Prince William at Cambridge University
The Duke of Cambridge arrives at Cambridge University to begin a course in agricultural management. Clarence House

Prince William has been provided a heavy discount on the agricultural management course fee at the University of Cambridge.

The Duke of Cambridge joined the 10-week bespoke course on 7 January to understand the contemporary issues affecting agricultural business and rural communities in the United Kingdom.

William has paid about £10,000 for the crash course, a much smaller amount in face of the estate's value (£400m) he is heir of, which has drawn criticism from the university's student leaders.

"There are surely more deserving postgraduate students in Cambridge than the heir to the British throne who will inherit a £400million estate. Many feel the Royal Family receives quite enough of a subsidy as it is," NUS vice president Dom Anderson was quoted as saying by the Mirror.

The student leaders had expected the course's fees to be higher as the crash course, which ends in March, has been specially designed for His Royal Highness to help him prepare for when he inherits the Duchy of Cornwall estate.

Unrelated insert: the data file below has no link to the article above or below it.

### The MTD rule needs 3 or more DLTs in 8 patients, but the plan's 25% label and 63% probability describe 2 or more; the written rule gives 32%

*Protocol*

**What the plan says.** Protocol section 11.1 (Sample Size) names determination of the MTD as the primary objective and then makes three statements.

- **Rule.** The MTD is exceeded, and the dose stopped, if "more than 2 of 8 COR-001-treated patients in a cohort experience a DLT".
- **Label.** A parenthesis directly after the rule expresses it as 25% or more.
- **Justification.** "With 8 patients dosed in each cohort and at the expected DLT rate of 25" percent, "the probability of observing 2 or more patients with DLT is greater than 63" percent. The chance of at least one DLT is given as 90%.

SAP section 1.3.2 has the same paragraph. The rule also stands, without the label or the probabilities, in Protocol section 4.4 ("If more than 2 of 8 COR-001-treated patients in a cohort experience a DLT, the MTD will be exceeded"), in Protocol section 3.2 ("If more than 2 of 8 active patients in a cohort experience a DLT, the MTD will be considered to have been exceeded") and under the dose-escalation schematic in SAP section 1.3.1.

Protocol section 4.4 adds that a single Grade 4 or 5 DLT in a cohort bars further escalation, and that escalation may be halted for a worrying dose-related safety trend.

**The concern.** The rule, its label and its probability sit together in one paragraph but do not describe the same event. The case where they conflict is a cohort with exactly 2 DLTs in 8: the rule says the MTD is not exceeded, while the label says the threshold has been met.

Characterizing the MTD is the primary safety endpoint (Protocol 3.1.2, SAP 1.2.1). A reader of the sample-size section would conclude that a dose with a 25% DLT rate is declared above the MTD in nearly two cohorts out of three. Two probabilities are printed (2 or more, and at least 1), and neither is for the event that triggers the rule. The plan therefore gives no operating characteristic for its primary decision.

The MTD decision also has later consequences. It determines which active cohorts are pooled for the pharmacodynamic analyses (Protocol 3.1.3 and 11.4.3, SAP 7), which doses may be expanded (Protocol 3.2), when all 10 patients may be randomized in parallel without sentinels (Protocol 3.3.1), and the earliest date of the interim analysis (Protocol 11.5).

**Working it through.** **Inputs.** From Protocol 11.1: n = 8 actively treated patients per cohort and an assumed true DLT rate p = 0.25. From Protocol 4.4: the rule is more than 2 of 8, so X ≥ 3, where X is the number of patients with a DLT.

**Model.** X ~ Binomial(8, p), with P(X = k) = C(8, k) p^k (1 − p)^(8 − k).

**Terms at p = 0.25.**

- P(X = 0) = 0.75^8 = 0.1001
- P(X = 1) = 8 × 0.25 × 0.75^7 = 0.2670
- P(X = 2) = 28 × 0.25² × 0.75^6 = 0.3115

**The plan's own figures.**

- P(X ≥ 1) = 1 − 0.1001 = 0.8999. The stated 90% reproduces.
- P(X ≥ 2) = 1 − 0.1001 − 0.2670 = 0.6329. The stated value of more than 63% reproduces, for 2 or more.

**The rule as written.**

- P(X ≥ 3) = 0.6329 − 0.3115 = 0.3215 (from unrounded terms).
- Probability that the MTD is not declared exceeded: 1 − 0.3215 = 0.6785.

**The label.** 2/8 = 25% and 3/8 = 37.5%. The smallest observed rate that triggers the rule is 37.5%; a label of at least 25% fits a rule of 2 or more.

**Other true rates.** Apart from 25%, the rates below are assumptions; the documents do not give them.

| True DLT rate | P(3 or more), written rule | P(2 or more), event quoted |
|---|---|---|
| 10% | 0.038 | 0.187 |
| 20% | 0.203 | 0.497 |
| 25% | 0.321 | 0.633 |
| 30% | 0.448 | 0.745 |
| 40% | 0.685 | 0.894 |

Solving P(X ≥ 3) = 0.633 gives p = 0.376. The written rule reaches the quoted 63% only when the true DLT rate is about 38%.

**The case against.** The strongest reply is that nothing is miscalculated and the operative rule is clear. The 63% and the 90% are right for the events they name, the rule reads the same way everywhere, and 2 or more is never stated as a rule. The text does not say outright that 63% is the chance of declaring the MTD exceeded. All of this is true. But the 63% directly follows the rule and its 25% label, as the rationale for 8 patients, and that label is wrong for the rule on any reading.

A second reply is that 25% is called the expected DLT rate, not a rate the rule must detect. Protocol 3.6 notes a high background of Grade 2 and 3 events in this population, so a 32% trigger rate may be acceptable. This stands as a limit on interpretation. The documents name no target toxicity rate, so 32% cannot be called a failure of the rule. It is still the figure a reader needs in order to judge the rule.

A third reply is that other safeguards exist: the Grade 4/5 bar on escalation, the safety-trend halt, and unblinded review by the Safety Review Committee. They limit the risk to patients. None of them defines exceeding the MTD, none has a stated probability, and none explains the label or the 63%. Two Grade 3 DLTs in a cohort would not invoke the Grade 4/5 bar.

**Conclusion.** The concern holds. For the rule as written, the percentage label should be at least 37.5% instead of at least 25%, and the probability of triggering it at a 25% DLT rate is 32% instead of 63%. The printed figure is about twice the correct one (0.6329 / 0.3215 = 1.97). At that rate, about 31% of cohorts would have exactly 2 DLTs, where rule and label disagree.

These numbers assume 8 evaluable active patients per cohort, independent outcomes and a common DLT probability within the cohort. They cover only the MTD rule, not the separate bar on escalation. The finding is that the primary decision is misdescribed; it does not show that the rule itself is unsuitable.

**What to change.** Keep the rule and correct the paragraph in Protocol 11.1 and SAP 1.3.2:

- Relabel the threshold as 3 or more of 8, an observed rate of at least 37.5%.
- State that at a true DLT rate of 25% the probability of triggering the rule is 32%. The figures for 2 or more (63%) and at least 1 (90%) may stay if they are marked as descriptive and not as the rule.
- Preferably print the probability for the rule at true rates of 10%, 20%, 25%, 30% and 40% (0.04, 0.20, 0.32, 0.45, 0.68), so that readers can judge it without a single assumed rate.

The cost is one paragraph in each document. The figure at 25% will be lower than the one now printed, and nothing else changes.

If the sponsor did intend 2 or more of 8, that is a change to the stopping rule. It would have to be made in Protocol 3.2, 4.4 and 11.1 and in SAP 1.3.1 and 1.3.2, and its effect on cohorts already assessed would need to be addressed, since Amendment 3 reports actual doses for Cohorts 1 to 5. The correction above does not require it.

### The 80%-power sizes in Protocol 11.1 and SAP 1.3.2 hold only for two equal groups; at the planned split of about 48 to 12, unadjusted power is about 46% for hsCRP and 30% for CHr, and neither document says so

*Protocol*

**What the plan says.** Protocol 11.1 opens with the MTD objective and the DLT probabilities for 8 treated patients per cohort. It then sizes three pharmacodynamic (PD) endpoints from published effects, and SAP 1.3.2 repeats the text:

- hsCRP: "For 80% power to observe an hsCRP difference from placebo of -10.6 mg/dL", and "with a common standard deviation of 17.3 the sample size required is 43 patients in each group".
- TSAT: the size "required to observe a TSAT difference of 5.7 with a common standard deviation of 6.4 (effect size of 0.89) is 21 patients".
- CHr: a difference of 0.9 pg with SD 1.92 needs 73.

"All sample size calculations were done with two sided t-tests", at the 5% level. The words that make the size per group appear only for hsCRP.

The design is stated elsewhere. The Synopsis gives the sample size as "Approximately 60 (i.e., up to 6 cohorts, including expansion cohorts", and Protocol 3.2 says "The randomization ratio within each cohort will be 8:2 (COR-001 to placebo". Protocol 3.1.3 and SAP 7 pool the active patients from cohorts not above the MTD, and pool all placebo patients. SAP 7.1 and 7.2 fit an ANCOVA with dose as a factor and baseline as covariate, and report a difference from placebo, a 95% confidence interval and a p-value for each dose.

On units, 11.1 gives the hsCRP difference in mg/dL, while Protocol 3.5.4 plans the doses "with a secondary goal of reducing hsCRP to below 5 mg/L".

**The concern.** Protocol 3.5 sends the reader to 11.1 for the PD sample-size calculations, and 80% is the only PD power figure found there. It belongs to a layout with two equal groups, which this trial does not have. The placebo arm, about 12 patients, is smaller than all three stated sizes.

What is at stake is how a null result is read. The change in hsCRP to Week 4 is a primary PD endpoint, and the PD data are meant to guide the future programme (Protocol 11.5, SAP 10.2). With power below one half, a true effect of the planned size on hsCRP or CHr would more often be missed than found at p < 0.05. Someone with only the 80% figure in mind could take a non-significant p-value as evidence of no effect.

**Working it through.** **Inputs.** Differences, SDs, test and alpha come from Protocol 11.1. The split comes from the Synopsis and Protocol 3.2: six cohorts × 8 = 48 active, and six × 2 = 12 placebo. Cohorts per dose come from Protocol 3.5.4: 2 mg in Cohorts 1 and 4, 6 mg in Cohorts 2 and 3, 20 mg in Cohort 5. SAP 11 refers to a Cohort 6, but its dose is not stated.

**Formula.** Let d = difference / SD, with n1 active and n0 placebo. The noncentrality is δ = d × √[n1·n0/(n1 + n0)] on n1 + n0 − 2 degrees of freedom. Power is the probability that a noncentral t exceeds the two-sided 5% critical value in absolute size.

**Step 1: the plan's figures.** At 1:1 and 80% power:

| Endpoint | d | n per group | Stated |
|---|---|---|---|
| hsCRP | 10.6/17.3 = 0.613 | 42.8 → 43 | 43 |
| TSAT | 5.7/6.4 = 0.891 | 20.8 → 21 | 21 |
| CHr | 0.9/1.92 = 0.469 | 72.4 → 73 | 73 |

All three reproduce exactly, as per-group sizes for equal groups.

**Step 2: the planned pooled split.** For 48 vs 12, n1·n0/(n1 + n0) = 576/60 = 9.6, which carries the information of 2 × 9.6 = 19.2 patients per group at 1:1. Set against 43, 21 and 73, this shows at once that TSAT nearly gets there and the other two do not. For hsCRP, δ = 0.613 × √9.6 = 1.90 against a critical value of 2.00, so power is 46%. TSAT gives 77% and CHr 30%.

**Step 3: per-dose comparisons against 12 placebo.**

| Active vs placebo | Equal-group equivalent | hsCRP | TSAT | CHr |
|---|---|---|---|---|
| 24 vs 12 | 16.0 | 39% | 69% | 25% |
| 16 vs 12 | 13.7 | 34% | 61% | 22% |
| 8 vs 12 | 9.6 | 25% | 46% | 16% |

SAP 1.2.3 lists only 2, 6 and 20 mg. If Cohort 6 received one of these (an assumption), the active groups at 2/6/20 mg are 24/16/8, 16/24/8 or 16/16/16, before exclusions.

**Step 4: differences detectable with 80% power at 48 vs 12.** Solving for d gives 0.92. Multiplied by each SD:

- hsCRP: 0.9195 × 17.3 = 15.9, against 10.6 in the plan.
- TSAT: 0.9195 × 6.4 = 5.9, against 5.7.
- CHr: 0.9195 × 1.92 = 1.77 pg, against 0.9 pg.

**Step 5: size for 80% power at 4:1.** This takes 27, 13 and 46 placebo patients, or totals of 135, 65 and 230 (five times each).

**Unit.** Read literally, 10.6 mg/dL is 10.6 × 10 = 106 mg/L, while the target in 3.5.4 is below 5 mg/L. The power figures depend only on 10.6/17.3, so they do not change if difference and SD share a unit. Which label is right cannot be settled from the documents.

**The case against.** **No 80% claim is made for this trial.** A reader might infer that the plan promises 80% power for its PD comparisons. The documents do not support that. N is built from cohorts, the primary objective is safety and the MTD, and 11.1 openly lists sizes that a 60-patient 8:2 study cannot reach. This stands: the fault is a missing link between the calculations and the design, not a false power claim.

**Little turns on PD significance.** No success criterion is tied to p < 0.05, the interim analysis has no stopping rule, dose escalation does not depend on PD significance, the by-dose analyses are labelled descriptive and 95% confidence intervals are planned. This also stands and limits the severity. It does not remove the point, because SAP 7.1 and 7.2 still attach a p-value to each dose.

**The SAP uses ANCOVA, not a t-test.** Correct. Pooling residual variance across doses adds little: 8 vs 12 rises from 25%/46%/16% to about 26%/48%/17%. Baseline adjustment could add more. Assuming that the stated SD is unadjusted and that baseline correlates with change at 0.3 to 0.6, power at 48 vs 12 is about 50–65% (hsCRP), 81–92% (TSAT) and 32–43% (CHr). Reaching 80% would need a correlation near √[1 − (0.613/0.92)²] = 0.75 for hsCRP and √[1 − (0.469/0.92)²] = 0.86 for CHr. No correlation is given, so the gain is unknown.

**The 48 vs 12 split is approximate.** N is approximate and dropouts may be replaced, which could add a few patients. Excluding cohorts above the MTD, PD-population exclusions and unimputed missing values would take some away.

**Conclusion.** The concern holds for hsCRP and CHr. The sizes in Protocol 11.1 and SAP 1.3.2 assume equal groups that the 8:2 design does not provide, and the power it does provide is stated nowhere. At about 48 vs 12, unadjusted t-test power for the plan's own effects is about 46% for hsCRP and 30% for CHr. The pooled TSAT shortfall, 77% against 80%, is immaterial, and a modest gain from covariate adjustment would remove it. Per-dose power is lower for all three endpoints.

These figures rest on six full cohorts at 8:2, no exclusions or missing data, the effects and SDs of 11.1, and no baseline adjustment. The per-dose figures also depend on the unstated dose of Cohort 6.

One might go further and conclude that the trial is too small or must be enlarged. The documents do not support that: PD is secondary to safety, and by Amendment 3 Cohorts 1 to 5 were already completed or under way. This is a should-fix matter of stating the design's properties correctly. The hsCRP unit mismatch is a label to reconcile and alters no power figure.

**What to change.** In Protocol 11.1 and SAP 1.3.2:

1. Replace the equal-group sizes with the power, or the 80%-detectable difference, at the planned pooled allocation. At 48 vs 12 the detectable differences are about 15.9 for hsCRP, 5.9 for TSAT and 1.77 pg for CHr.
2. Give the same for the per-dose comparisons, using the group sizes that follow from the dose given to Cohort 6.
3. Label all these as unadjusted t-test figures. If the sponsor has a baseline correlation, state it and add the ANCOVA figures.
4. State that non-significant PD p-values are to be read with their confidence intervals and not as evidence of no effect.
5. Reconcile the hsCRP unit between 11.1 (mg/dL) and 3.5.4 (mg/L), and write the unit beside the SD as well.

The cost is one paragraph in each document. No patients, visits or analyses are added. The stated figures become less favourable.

They said that ordinary undergraduates have to struggle with £9,000 annual tuition fees with most of them leaving the university with an average £25,000 debt.

"It's not as though the Queen has had to remortgage Buckingham Palace to help him through university," Anderson added.

The announcement in December about Duke of Cambridge joining Cambridge for studies had also enraged several students.

The university's newspaper, The Tab claimed that William was not competent enough to get into Cambridge.

"The Tab must point out that normally students need A*AA at A-level to gain entry to Cambridge University, whilst the Prince only achieved a mediocre ABC. Conveniently though for Will, his father is the registered benefactor of the department he will be studying at," it said in a report.

Kensington Palace refused to comment on the issue but the University of Cambridge came into the Duke's aid.

"The courses are designed and developed for senior executives and leaders in business, and in this case, for a future king," a University spokesman said.